03rd Jul2019

‘Shaft’ Review (Netflix)

by Jak-Luke Sharp

Stars: Jessie T. Usher, Samuel L. Jackson, Alexandra Shipp, Richard Roundtree, Regina Hall, Matt Lauria, Titus Welliver, Method Man | Written by Kenya Barris, Alex Barnow | Directed by Tim Story

shaft-poster

Shaft, directed by Tim Story, is a sequel to the film of the same name directed by John Singleton in 2000, while also serving as an indirect sequel to the Gordon Parks film of the same name, released in 1971. Shaft (2019) follows J.J. Shaft played by Jessie T. Usher as he is pulled into the world of private investigation with the suspicious death of his best friend to a heroin overdose. Entangled with his estranged father John Shaft (Samuel L. Jackson) the father and son team-up travel on a bonding journey and dive deep into the investigation that hides a far greater consequence than they both realise.

It isn’t far-fetched to entertain the idea that anyone watching this isn’t here for the plot. If anything, you’ll presumably forget about said narrative momentarily after the ending credits has even begun. It isn’t a disaster per se. All in all, it’s quite frankly boring. A murder investigation that turns into a larger conspiracy is a generic convention that has been inundated within this specific type of film. Tim Story along with writers Kenya Barris and Alex Barnow fail to evolve or incite any level of intrigue into the plot. Aside from a constant push of overly misogynistic tones that slowly but surely engulf the feature into something just short of a disaster.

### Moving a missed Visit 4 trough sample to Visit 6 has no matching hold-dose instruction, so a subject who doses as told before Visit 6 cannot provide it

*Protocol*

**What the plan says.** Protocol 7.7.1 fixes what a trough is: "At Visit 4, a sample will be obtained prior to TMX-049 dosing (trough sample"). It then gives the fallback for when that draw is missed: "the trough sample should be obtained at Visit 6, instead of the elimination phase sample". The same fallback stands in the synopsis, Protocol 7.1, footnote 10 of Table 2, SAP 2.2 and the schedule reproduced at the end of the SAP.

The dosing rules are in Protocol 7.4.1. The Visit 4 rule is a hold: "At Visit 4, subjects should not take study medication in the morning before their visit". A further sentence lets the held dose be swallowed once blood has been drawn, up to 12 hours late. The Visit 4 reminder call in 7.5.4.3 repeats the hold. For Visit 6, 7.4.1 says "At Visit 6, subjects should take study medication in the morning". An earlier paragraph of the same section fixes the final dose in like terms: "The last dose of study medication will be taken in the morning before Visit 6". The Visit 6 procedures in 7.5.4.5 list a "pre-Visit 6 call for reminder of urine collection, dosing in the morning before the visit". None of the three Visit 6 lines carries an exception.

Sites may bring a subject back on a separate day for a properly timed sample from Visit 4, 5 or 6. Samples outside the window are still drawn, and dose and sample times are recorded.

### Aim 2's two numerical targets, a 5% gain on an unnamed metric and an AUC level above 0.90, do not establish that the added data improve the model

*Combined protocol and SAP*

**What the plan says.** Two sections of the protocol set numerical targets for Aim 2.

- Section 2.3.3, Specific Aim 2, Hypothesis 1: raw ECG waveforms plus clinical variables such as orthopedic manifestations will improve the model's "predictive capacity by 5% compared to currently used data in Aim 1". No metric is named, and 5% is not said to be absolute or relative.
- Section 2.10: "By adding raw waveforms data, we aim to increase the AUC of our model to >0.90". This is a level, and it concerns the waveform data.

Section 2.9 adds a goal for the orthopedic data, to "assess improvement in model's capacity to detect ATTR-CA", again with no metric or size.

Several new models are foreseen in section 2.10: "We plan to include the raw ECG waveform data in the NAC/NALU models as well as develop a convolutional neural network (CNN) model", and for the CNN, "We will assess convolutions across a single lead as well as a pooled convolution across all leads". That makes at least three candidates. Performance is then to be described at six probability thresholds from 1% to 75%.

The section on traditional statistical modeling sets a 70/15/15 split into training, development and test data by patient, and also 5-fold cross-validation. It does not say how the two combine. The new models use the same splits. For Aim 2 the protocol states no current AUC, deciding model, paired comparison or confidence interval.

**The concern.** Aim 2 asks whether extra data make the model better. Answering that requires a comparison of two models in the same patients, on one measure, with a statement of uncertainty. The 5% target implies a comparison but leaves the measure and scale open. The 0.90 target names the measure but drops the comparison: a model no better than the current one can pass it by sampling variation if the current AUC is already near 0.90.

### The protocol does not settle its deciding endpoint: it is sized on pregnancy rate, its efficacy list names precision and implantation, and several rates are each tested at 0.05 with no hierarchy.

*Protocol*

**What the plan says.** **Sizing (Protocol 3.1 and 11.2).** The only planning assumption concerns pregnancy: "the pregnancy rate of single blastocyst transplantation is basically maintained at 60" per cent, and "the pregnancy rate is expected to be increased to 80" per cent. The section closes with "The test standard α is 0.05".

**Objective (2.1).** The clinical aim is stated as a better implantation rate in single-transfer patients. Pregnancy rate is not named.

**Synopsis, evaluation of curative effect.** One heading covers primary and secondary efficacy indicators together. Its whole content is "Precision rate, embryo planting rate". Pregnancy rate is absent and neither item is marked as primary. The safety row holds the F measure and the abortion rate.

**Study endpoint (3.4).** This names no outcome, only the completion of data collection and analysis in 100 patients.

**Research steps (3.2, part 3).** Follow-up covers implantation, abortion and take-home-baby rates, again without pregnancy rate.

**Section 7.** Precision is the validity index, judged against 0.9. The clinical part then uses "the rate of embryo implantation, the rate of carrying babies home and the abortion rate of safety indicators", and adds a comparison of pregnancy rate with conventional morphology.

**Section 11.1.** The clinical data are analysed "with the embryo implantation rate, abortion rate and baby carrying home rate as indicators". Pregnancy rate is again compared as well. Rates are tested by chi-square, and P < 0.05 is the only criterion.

Jackson and Jessie T. Usher have an inkling of chemistry but the charisma they entail sadly just flounders into sexist overtones and venomous homophobia. A bloated cameo of Richard Roundtree adds a little nostalgic trip to proceedings but nothing much else in terms of entertainment or additional material to the events that unfold. The inclusion of Alexandra Shipp is the biggest disappointment. Not due to the actress’s talent, of which is largely impressive but it’s that of how poorly her character of Sasha Arias is crafted that falters. Pushed to the side and largely viewed as a sexual obsession more than a living breathing character.

Before long, the second act specifically, you’re left in a state of a floundering mess. Incited with overly convoluted plotting without any sign of light at the end of the tunnel.

Partnered with the running time of just under one hundred and twenty minutes, of which is ridiculous, Shaft descends into an overlong bore without an inch of entertainment. Even the imagery is largely flat with Story integrating highly stylised action sequences that are not only out of place but drastically over the top.

Shaft (2019) is available to watch on Netflix now.

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